Home’s Carbon Footprint with New Windows and Doors
With increased focus on living green, many homeowners want to be environmentally friendly but aren’t sure where to begin. Switching to an alternate energy source like solar power is time-consuming and expensive, but small changes such as turning off electric items when not in use may not feel like enough. Replacing new windows and doors with environmentally conscious versions is a good compromise.
Why Replace Doors and Windows?
Windows and doors can increase your carbon footprint, or the amount of carbon dioxide your activities put back in the air, without your knowledge. Traditional single-pane windows, especially old models, leak air when left open too long. The same goes for doors – if left standing open, older doors let too much air out of the home. Depending on the season, this leaves homeowners feeling too hot or cold, so they adjust the thermostat, wasting energy on air conditioning and heat.
Older doors and windows may not be made from environmentally friendly materials. For example, wooden doors seem like the “greenest” doors you can have, but wood cracks and chips easily. It’s often an open invitation to wood-destroying insects. Insect infestations in your home lead to exterminators, which often lead to environmentally unfriendly chemical spraying.
What are the Benefits?
Several prominent companies now manufacture green doors and windows. These windows are built to retain warmer surfaces in winter. Double-pane models can reduce “heat gain” in summer, keeping your home cooler. Certain windows, such as Energy Star qualified windows sold at Indian River, are labeled according to climate zone. That is, each window has been tested and found to perform best in different U.S. regions. Using the energy-efficient window and door option allows you to choose specific products that have performed well where you live.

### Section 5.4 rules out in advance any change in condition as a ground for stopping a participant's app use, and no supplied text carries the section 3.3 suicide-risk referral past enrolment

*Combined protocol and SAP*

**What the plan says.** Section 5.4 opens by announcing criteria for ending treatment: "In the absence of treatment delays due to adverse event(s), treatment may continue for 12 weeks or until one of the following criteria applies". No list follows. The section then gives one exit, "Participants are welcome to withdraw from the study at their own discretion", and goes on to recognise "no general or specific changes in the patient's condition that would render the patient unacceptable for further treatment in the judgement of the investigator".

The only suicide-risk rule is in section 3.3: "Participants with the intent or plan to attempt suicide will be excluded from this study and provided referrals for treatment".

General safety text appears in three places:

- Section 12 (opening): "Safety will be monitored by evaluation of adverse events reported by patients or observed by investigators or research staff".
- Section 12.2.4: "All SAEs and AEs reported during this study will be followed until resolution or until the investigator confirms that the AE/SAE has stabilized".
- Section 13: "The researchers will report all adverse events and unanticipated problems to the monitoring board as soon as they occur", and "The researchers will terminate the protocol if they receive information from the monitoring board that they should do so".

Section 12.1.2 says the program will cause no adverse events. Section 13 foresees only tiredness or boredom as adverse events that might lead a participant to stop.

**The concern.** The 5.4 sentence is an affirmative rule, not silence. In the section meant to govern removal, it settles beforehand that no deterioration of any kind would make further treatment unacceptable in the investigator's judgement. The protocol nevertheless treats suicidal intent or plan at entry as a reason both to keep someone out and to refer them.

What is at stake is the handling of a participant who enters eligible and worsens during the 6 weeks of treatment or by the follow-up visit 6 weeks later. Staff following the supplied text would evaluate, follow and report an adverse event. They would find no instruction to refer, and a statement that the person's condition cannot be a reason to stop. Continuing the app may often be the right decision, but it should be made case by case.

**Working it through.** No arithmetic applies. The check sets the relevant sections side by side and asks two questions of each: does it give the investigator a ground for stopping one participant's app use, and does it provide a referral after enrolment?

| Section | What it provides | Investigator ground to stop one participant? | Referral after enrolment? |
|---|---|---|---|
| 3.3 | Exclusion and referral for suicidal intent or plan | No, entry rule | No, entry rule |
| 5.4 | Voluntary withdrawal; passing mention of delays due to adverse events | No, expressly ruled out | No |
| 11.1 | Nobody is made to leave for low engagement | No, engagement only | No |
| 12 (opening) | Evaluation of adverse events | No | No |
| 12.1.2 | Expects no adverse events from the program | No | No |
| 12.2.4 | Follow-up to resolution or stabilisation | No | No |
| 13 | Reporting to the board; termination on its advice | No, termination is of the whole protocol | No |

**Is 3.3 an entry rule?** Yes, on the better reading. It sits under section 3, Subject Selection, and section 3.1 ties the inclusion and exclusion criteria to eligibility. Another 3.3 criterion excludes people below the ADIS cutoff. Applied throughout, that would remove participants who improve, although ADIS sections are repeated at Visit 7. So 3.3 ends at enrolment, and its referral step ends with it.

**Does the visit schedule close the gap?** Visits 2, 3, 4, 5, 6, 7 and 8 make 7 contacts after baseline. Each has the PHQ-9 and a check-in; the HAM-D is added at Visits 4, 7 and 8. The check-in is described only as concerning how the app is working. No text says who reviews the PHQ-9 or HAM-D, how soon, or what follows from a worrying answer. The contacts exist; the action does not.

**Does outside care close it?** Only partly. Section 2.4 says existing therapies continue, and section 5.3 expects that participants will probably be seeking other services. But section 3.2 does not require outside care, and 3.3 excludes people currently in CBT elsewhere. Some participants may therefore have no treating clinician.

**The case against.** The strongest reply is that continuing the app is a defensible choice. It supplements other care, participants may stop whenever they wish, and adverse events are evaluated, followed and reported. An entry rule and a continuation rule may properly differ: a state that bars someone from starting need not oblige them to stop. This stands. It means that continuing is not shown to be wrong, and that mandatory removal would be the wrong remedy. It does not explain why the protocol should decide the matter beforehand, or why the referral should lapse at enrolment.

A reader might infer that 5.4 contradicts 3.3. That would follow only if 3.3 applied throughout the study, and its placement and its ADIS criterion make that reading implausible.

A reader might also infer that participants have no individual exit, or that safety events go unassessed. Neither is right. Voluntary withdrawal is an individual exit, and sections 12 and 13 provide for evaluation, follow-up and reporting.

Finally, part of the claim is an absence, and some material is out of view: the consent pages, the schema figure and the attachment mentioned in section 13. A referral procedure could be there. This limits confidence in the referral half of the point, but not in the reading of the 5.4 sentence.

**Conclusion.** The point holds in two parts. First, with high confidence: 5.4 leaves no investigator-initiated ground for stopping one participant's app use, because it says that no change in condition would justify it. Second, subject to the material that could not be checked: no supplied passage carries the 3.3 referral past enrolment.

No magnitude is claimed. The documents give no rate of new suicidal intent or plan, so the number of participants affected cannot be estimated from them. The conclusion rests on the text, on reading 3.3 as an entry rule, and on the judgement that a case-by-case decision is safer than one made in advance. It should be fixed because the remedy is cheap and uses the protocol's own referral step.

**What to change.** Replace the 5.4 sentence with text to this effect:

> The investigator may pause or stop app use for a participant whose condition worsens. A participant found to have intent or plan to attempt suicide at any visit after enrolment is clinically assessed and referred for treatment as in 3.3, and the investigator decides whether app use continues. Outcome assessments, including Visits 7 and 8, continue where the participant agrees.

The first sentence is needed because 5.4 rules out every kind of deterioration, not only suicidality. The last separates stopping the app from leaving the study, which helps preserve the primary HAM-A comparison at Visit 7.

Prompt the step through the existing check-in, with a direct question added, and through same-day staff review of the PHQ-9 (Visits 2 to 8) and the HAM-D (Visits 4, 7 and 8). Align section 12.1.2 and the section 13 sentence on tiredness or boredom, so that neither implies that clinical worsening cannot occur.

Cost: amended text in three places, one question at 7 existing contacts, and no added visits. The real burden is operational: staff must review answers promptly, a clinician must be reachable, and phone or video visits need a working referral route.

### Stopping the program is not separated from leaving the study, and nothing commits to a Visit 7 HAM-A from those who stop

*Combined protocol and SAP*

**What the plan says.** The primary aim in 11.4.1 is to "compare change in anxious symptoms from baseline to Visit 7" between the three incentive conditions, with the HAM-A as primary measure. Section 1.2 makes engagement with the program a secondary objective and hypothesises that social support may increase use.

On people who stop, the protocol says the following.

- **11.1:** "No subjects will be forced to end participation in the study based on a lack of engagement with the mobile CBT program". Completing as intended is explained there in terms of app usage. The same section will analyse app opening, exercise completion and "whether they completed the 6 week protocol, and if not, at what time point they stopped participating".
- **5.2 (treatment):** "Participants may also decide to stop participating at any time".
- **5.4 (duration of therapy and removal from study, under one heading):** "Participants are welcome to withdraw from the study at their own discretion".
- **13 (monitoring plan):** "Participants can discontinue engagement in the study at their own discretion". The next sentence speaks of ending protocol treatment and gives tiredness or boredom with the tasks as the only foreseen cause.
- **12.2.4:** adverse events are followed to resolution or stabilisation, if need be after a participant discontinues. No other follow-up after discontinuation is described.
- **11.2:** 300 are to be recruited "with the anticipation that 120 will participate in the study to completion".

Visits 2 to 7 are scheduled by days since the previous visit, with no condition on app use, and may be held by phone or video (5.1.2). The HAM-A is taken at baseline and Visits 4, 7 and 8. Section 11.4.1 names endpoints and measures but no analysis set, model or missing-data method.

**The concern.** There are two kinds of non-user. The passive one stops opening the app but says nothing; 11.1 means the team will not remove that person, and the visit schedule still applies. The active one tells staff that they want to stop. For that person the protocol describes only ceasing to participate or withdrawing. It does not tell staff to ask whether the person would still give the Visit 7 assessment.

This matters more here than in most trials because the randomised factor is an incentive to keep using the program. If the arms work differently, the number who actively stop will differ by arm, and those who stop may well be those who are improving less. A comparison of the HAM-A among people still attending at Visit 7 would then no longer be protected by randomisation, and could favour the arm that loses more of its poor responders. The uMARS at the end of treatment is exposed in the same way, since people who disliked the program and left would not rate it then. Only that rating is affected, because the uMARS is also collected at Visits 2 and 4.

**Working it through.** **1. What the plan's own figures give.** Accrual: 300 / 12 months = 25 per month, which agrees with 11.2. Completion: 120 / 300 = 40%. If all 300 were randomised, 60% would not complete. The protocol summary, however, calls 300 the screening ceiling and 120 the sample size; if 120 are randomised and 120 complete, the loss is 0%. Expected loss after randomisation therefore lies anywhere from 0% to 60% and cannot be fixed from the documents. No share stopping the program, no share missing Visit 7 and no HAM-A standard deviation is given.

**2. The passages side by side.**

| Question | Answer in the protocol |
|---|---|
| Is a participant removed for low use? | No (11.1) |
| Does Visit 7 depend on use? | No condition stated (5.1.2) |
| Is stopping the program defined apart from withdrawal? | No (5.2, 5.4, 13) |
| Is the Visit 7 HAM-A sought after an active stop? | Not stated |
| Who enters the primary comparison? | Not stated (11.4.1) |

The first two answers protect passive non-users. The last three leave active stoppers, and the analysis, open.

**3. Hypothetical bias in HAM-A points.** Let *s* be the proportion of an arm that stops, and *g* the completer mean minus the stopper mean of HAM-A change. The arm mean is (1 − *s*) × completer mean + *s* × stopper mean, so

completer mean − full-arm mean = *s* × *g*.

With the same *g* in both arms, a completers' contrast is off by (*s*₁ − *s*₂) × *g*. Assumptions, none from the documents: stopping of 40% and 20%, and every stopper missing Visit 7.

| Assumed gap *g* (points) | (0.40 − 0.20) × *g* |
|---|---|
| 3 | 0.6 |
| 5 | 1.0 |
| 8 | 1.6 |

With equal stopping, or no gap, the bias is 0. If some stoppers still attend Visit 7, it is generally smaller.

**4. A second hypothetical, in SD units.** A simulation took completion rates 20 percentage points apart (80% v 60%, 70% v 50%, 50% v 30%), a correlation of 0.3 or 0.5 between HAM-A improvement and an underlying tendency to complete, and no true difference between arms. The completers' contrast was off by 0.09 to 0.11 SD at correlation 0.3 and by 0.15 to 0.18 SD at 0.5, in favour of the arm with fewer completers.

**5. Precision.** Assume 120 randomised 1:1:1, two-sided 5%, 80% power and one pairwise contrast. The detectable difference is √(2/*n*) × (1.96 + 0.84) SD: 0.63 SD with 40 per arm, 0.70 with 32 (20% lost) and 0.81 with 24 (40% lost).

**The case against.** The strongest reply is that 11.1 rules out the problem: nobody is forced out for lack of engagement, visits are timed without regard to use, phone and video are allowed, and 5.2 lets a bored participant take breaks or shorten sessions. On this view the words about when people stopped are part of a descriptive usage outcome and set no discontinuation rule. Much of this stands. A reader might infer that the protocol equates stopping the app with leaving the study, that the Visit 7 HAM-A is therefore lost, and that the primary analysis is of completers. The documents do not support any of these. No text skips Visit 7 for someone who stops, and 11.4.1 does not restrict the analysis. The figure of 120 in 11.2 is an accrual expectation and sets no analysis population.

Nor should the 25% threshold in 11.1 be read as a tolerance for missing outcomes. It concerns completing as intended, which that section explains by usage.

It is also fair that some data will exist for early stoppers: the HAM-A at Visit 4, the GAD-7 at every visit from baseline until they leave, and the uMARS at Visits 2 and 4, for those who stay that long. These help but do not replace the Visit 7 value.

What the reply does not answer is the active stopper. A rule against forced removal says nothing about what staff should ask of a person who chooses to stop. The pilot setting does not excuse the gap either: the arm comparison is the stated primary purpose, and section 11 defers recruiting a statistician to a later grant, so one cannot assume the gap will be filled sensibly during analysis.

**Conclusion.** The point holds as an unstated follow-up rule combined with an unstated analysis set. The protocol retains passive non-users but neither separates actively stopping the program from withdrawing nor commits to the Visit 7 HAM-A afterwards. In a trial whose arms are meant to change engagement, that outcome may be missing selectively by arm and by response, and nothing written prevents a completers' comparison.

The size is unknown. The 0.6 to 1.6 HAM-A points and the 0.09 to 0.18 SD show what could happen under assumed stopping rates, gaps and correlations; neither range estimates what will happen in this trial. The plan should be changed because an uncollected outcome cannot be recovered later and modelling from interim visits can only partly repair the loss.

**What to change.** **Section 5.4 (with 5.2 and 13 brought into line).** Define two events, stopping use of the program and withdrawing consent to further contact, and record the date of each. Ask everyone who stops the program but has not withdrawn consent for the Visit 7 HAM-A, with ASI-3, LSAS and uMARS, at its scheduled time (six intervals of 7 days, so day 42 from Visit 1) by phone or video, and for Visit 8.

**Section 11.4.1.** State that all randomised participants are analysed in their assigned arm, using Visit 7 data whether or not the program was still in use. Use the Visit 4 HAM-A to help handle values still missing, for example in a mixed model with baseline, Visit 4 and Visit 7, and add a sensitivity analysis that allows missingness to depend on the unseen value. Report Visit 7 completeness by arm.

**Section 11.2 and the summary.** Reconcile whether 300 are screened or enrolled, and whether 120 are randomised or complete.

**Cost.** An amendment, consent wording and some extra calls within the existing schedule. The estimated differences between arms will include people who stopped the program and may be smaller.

Savings are another big benefit. Keeping the appropriate doors and windows shut tight to keep air in will also help you hang onto to more money but letting your thermostat run more efficiently.
Is Energy Efficiency Expensive?
In the case of doors and windows, choosing energy efficient models can be fairly cheap, and returns on the investment are great. If you replace fifteen-year-old vinyl windows with Energy Star double-pane models for example, you can recoup about 73% of the money you spend. Your energy bill savings will build as you use windows that don’t leak air and keep you from constantly adjusting your indoor temperature.